What metaphor could the Friary offer this year's candidates as they think and pray about their ordination and the lifetime of public ministry that lies ahead? It's not for me to do more than make suggestions - they must do their own search look for whatever images and symbols are there to recognise them. But an obvious one is the sea itself. What everyone loves at the Friary is the chapel which looks out on the beach at Alnmouth. At high tide you see mostly sea. At low tide, there is a broad expanse of beach, beautiful glowing sands like the ones we remember from childhood seaside holidays. Sometimes I've almost wanted to cry out in that chapel like the ancient Greeks on their long march home, ecstatic on their first sight of it: "The sea! The sea!"

The sea is the chapel altar's backdrop, its reredos if you like. Inevitably, it is always changing and this is its glory. The rhythms of the tides, the changes of weather, the alterations in the light with the ebbs and flows of the seasons - all these add their own dimension to the spirituality of the chapel where we shall gather for the daily prayers of the community and for the eucharist. Your eye is constantly drawn to what's happening out there in this magnificent seascape. It could so easily be a distraction from prayer and meditation. And I'll admit it sometimes is, the magic of what takes place when the sea meets the land. When Cuthbert created his hermitage on the Inner Farne twenty miles up the coast, he built the walls of his cell high enough to cut out the views of rock and sea - for this very reason maybe, so that he could focus more intently on God?

That's the via negativa at work, understanding the spiritual path in terms of what God is not. On the other hand, and more accessibly for most of us, we can train ourselves to try to discern where God is in what we see around us, or at least find in the world of our experience images of what God could be like. I don't mean only blue skies or glowing sunsets or cute animals or fine landscapes and seascapes, though these are all gifts of God. I mean taking in what surrounds us in all its vicissitudes: dark as well as light, storm as well as stillness, rough seas as well as calm, monochrome as well as a vibrant colour. (I've found photography to be a great teacher here in helping me not simply to see but to notice, try to see into, feel for what Gerard Manley Hopkins calls the inscape - but that's for another blog.) For me the vista is a vision of the real world as if viewed through the lens of the eucharist, glimpsed as God sees it. It draws us back into its beating heart because we are learning to see not simply with our eyes but in our souls. That makes it a living icon, written by God himself.

Here, the Friary chapel can help us integrate what we see and touch and experience with how we pray. For if the reredos, this east seaward window is not to be a distraction, then it must provide us with spiritual food for thought to inform our prayer, whether corporate or personal, and our celebration of the eucharist. All of us will find our life-experience mirrored in that window from time to time, in the ever-changing conditions of land, sea and sky. Sometimes the alterations can be so subtle that we hardly notice them, like the tide creeping in over the sand on a calm day. At other times there will be dramatic changes whose suddenness takes us by surprise, as when a storm breaks unexpectedly, or a sunburst emerges out of a sullen lead-grey sky.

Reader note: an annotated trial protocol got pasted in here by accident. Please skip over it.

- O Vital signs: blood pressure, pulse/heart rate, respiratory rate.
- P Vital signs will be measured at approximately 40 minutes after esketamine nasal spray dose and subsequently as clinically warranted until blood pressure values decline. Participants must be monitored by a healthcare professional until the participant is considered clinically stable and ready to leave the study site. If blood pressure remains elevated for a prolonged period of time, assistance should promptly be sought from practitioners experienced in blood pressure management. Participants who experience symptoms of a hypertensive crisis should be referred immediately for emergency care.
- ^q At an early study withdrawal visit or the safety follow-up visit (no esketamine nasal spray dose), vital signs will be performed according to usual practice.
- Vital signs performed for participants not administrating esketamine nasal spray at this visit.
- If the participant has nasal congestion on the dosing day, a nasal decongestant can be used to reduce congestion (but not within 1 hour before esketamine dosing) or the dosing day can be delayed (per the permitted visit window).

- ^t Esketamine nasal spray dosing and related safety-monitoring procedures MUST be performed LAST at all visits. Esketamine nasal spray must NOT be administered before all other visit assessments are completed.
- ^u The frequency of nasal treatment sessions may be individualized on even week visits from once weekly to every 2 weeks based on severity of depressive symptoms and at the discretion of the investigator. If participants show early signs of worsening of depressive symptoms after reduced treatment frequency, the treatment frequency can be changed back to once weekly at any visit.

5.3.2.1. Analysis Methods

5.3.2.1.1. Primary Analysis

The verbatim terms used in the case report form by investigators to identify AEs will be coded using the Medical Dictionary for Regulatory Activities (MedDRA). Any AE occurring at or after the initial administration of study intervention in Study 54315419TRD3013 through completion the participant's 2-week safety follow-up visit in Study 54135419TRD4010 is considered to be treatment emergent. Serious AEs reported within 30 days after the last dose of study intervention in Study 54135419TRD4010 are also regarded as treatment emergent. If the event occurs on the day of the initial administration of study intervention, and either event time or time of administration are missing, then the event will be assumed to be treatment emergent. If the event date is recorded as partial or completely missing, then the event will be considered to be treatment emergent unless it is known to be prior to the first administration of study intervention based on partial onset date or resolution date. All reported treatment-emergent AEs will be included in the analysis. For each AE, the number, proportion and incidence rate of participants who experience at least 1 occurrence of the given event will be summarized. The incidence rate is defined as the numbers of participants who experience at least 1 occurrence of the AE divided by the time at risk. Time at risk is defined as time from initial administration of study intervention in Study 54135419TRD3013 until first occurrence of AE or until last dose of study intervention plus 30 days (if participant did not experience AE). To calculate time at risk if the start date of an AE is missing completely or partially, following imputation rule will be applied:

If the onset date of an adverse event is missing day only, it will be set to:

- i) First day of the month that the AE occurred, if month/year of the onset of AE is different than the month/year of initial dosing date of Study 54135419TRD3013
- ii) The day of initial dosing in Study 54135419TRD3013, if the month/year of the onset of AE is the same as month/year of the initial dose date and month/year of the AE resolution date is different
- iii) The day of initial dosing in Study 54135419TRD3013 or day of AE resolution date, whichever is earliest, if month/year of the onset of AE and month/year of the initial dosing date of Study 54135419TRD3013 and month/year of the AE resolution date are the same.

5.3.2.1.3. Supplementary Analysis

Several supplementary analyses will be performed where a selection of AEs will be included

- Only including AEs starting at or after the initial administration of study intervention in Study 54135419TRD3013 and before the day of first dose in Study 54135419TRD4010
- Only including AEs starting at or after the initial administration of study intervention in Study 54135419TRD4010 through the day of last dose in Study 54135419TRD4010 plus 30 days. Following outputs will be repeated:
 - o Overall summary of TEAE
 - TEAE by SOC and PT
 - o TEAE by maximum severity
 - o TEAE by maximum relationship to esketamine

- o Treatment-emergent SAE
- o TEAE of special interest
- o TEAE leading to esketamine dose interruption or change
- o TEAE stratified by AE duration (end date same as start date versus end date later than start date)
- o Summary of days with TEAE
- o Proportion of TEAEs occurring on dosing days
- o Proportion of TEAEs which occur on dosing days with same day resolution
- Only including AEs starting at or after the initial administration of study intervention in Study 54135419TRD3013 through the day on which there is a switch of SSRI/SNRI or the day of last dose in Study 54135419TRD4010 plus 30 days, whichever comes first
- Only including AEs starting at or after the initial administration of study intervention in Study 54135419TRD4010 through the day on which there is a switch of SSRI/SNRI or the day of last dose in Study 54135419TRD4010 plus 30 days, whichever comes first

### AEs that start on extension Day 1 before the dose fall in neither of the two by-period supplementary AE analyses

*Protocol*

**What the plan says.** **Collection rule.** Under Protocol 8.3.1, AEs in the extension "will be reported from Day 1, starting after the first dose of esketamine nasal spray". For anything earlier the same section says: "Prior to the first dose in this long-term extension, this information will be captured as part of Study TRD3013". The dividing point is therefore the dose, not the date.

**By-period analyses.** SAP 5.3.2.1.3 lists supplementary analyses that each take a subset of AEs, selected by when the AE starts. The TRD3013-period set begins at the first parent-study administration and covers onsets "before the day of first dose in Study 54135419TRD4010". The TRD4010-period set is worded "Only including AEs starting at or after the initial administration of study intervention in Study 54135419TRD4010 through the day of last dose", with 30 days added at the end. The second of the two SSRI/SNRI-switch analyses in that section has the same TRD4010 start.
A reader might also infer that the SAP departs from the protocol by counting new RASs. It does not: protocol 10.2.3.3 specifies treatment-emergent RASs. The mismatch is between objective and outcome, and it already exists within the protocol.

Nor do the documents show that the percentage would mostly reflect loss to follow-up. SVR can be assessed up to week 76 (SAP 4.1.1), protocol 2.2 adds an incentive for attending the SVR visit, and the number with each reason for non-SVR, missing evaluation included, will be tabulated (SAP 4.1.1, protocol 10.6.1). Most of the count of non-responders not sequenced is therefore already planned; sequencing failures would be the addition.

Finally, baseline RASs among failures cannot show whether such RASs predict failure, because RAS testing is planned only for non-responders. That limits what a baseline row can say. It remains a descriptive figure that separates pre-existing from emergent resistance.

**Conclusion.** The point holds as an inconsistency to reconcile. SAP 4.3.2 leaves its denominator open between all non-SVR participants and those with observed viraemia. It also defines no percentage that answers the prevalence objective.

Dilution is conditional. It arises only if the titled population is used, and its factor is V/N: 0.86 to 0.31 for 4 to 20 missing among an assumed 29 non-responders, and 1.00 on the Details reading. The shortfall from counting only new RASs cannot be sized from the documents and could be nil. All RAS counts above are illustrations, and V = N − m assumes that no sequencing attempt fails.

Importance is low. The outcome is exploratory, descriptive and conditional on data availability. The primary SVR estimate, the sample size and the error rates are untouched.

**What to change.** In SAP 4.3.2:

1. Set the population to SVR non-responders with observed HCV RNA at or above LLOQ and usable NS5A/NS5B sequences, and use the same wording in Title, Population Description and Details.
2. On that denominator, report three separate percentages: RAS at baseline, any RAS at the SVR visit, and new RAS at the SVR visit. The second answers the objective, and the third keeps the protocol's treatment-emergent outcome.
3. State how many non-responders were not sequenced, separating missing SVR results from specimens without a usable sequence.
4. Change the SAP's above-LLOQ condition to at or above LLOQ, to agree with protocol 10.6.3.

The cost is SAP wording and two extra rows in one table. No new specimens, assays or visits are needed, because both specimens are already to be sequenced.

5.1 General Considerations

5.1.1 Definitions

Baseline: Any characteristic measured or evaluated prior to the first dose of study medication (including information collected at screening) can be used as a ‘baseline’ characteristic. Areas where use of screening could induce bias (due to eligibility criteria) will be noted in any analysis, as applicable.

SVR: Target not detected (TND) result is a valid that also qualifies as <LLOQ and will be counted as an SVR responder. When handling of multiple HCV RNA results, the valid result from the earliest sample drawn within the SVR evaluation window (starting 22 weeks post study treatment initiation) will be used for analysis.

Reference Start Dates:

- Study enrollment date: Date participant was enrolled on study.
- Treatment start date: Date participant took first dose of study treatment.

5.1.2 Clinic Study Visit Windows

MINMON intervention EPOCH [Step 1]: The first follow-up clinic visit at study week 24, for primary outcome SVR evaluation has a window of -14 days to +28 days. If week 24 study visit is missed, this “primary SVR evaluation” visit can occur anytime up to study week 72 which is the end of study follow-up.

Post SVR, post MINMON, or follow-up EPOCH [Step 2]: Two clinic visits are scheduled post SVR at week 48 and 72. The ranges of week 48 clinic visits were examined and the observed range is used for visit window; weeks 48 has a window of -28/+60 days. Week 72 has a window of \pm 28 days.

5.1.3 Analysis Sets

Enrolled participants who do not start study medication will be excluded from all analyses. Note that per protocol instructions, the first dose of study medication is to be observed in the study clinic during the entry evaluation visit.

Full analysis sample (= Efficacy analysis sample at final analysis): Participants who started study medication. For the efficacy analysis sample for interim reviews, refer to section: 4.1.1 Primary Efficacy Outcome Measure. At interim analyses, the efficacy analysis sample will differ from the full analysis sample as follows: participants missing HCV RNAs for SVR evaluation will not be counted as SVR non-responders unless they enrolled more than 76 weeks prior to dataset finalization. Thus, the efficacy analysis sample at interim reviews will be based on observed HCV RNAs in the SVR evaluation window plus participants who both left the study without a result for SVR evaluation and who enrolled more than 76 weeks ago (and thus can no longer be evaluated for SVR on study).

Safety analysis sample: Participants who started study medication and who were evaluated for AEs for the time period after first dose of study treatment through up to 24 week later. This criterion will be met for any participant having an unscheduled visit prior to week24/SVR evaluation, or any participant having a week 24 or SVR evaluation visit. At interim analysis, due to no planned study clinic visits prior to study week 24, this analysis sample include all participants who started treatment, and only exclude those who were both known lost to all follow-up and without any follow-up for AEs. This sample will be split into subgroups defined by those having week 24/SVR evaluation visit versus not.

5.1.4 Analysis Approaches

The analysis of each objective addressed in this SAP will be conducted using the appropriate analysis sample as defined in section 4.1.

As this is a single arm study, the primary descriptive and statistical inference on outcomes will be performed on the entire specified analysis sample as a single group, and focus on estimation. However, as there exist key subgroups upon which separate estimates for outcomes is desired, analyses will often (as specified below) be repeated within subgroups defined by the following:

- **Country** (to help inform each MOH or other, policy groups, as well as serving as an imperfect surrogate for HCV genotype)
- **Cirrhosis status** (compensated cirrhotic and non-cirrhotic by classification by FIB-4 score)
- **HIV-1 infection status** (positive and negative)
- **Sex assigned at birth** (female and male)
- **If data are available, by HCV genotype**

And if the window is a symbol of life, it is also a symbol of the tides of ordained ministry. The seascape is always changing. Sometimes those changes seem charged with promise, at other times laden with threat. As men and women in the public ministry of the church, our calling is to enter into human life in all its variety, and in God's name help people to make sense of it, even glimpse where God might be in it all. It calls for solidarity in both storm and sunshine, troubled seas and still, perilous journeys into the unknown as well as calm sea and prosperous voyage. Our new deacons have no idea of where their ministries will take them even in a few days' time, still less in the years of their lifetimes. How can they? How could I, sitting under that lime tree more than forty years ago?

But what we can and must do is offer the path ahead to God. "Lead kindly light" were words often in my thoughts as I stood in that chapel as a parish priest and pondered on my ministry in the parish a few miles inland; and even, in a highly symbolic way, "for those in peril on the sea" when things felt rough. There's a poem by William Blake, one of England's great "see-ers", that I shall quote in one of my addresses:

Man was made for joy and woe;
And when this we rightly know,

Through the world we safely go.
Joy and woe are woven fine,
A clothing for the soul divine.


Those words are embroidered on a sampler the parish gave us when we said farewell. It still hangs in the room where we spend most of our daylight hours at home. They remind me of that window at the Friary and the years of stipendiary ordained ministry I have now laid down. And now, it's time for a new generation of clergy to pick up the baton in turn. I can promise them that Blake speaks the truth, not only of human life and discipleship, but of ministry too. And it's all there, in that window and in what they will recognise as they gaze into it and say their prayers and offer their lives as God's deacons.

It goes without saying that my prayers will be with them too. And with all those who are being ordained in the coming weeks in churches and cathedrals across the country.